Winning timber shelter harmonises with nature

09 July 2018
House-in-the-forest

Two architecture students from the University of Auckland have won first prize in an international design competition with their plans for an innovative timber house set in a North Island redwood forest.

Benjamin Feng and Thomas Hundarto’s design proposal called Sanctuarium won the second annual House In Forest 2018: Timber House Design Competition, beating entries from all around the world.

The open competition is designed to challenge and explore the fantastic ideas of architectural design, as well as landscape design and site planning. Its aim is to promote the protection of the forest and its environment, as well as focus on urban design problems, while simultaneously raising awareness of sustainability. Entrants were challenged to conceive a new and original concept for a timber house within a forest.

The pair, who are both postgraduate students at the School of Architecture and Planning based their winning structure in the Whakarewarewa Forest in Rotorua. Acknowledging the ongoing loss of the Earth’s forested areas, they undertook to produce a design that co-existed with the area’s ecosystem while also causing minimum disruption to the environment.

Drawing inspiration from the idea of the basic human need for shelter, their design features four petal-like canopies with transparent membrane that allow light in while keeping weather out. The canopies also function as a water collection device, channelling water towards the core and down into storage below. It also houses a self-sustaining vertical farm.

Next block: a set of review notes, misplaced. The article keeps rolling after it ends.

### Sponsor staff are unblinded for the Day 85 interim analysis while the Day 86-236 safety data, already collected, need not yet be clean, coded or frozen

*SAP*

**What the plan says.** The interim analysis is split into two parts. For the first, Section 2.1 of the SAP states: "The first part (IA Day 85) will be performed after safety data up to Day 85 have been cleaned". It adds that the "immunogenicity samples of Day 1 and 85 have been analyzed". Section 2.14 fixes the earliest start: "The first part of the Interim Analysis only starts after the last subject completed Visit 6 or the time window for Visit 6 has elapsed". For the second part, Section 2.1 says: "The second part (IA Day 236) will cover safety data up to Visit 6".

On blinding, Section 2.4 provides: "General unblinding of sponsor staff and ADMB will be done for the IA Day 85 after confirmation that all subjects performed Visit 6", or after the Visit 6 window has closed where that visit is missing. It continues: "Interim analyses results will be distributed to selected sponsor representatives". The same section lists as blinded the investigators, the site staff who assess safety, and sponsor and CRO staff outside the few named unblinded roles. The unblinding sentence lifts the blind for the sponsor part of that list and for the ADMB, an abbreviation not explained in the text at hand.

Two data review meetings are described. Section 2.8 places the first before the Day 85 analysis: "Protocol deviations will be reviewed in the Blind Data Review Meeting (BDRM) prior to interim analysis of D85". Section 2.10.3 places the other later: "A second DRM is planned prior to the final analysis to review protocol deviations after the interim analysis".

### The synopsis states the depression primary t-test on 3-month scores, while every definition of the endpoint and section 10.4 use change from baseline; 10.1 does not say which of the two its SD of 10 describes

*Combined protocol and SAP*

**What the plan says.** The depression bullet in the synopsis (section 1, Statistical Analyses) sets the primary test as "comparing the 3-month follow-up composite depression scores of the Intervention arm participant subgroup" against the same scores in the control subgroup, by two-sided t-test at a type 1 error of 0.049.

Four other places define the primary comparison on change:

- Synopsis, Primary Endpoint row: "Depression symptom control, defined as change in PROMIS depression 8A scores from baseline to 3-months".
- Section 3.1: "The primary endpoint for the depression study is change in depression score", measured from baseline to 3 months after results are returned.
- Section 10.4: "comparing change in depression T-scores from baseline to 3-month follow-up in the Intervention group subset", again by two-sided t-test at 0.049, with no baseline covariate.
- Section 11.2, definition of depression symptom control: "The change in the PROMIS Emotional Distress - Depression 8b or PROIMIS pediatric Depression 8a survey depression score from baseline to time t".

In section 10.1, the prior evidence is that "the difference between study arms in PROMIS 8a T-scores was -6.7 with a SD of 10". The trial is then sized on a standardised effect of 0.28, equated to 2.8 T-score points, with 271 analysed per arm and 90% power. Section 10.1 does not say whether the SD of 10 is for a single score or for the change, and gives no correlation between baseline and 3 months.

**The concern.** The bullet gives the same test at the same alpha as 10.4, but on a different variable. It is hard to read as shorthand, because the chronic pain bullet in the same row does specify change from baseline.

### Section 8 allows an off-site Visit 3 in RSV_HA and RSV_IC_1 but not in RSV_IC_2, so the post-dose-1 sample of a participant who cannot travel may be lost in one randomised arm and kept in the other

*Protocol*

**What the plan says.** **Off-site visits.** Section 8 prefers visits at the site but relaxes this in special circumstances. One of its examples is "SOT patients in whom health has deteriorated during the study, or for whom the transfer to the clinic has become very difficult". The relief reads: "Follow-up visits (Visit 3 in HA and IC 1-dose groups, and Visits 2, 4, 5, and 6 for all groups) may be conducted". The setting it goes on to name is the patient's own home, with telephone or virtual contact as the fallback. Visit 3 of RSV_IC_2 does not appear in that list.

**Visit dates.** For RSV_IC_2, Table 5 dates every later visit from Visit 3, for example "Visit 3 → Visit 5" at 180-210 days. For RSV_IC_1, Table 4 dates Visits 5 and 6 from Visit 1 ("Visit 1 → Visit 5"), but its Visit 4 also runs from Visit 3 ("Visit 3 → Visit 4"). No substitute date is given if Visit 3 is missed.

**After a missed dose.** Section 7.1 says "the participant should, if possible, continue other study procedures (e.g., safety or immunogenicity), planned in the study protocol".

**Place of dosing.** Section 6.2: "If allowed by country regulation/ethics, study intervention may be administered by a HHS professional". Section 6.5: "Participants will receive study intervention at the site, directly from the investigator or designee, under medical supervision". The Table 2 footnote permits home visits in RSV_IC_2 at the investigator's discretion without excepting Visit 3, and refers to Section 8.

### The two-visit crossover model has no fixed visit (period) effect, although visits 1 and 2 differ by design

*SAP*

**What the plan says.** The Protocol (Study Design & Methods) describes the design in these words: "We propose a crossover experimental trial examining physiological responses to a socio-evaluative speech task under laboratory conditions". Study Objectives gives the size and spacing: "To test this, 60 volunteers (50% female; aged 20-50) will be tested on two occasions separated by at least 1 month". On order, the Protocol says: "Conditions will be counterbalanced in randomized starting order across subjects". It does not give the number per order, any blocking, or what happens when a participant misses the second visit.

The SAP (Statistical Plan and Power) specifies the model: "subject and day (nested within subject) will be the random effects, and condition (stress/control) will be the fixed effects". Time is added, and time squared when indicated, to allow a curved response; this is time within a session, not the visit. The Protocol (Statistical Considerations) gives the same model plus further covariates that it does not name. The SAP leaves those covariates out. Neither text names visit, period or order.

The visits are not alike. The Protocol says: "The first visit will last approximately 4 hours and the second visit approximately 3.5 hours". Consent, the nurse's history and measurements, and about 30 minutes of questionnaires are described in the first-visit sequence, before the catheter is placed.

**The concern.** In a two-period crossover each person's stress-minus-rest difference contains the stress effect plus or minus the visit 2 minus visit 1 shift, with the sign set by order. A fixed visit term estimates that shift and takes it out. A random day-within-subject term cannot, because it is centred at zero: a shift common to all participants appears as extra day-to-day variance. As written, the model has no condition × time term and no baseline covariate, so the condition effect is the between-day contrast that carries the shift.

Utilising timber, one of the world’s most sustainable building materials, the house which has a Glulam Core (laminated timber), has three levels below ground via a spiral staircase.

Intended for short-term visits Sanctuarium offers the fundamental functions and elements of a traditional house, while also challenging the idea of human’s control over nature, by harmonising with it.

The judges included Abigail Randall, principal of Randall Architects; Bill Motley of Chicago-based MWorks Architects and Afroza Ahmed, associate professor at the State University of Bangladesh.

Thomas and Ben’s prize includes $500 and publication of their portfolio.

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Miranda Playfair | Media Relations Adviser
Communications Office | University of Auckland
DDI 09 923 5029 / 09 923 6902  Mob 021 063 8393
Email m.playfair@auckland.ac.nz